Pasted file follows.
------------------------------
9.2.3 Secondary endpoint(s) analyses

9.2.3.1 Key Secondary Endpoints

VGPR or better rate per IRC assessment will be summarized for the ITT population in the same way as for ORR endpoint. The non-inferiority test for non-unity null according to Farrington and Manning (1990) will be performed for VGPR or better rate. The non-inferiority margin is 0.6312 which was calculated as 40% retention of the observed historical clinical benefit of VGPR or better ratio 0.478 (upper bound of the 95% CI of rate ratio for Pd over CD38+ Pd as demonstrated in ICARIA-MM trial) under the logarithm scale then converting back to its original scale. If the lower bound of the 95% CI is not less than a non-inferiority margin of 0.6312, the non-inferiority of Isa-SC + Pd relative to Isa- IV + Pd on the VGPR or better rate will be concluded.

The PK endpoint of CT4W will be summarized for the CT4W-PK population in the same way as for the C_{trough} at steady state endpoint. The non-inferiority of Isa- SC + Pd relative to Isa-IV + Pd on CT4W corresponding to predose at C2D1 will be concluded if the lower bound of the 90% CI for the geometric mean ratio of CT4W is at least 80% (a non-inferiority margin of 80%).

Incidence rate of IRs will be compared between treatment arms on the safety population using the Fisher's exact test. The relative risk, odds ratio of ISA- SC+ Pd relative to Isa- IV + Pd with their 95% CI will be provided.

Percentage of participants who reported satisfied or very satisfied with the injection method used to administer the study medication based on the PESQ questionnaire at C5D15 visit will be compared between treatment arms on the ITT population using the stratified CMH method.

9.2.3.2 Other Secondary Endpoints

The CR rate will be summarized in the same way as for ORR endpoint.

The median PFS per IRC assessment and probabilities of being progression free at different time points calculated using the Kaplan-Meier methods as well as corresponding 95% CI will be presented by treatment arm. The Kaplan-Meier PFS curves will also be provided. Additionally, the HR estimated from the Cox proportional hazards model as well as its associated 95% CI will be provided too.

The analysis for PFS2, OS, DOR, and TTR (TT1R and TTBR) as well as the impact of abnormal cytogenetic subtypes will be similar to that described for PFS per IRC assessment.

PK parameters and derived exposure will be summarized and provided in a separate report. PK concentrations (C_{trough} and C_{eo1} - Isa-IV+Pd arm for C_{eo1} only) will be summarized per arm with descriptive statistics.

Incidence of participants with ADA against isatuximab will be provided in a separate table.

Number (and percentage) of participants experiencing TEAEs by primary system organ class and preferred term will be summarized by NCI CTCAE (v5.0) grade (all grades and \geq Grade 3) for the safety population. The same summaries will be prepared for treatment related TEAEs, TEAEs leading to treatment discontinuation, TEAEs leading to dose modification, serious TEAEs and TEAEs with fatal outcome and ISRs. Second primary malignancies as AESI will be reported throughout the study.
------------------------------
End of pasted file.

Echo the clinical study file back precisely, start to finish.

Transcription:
9.2.3 Secondary endpoint(s) analyses

9.2.3.1 Key Secondary Endpoints

VGPR or better rate per IRC assessment will be summarized for the ITT population in the same way as for ORR endpoint. The non-inferiority test for non-unity null according to Farrington and Manning (1990) will be performed for VGPR or better rate. The non-inferiority margin is 0.6312 which was calculated as 40% retention of the observed historical clinical benefit of VGPR or better ratio 0.478 (upper bound of the 95% CI of rate ratio for Pd over CD38+ Pd as demonstrated in ICARIA-MM trial) under the logarithm scale then converting back to its original scale. If the lower bound of the 95% CI is not less than a non-inferiority margin of 0.6312, the non-inferiority of Isa-SC + Pd relative to Isa- IV + Pd on the VGPR or better rate will be concluded.

The PK endpoint of CT4W will be summarized for the CT4W-PK population in the same way as for the C_{trough} at steady state endpoint. The non-inferiority of Isa- SC + Pd relative to Isa-IV + Pd on CT4W corresponding to predose at C2D1 will be concluded if the lower bound of the 90% CI for the geometric mean ratio of CT4W is at least 80% (a non-inferiority margin of 80%).

Incidence rate of IRs will be compared between treatment arms on the safety population using the Fisher's exact test. The relative risk, odds ratio of ISA- SC+ Pd relative to Isa- IV + Pd with their 95% CI will be provided.

Percentage of participants who reported satisfied or very satisfied with the injection method used to administer the study medication based on the PESQ questionnaire at C5D15 visit will be compared between treatment arms on the ITT population using the stratified CMH method.

9.2.3.2 Other Secondary Endpoints

The CR rate will be summarized in the same way as for ORR endpoint.

The median PFS per IRC assessment and probabilities of being progression free at different time points calculated using the Kaplan-Meier methods as well as corresponding 95% CI will be presented by treatment arm. The Kaplan-Meier PFS curves will also be provided. Additionally, the HR estimated from the Cox proportional hazards model as well as its associated 95% CI will be provided too.

The analysis for PFS2, OS, DOR, and TTR (TT1R and TTBR) as well as the impact of abnormal cytogenetic subtypes will be similar to that described for PFS per IRC assessment.

PK parameters and derived exposure will be summarized and provided in a separate report. PK concentrations (C_{trough} and C_{eo1} - Isa-IV+Pd arm for C_{eo1} only) will be summarized per arm with descriptive statistics.

Incidence of participants with ADA against isatuximab will be provided in a separate table.

Number (and percentage) of participants experiencing TEAEs by primary system organ class and preferred term will be summarized by NCI CTCAE (v5.0) grade (all grades and \geq Grade 3) for the safety population. The same summaries will be prepared for treatment related TEAEs, TEAEs leading to treatment discontinuation, TEAEs leading to dose modification, serious TEAEs and TEAEs with fatal outcome and ISRs. Second primary malignancies as AESI will be reported throughout the study.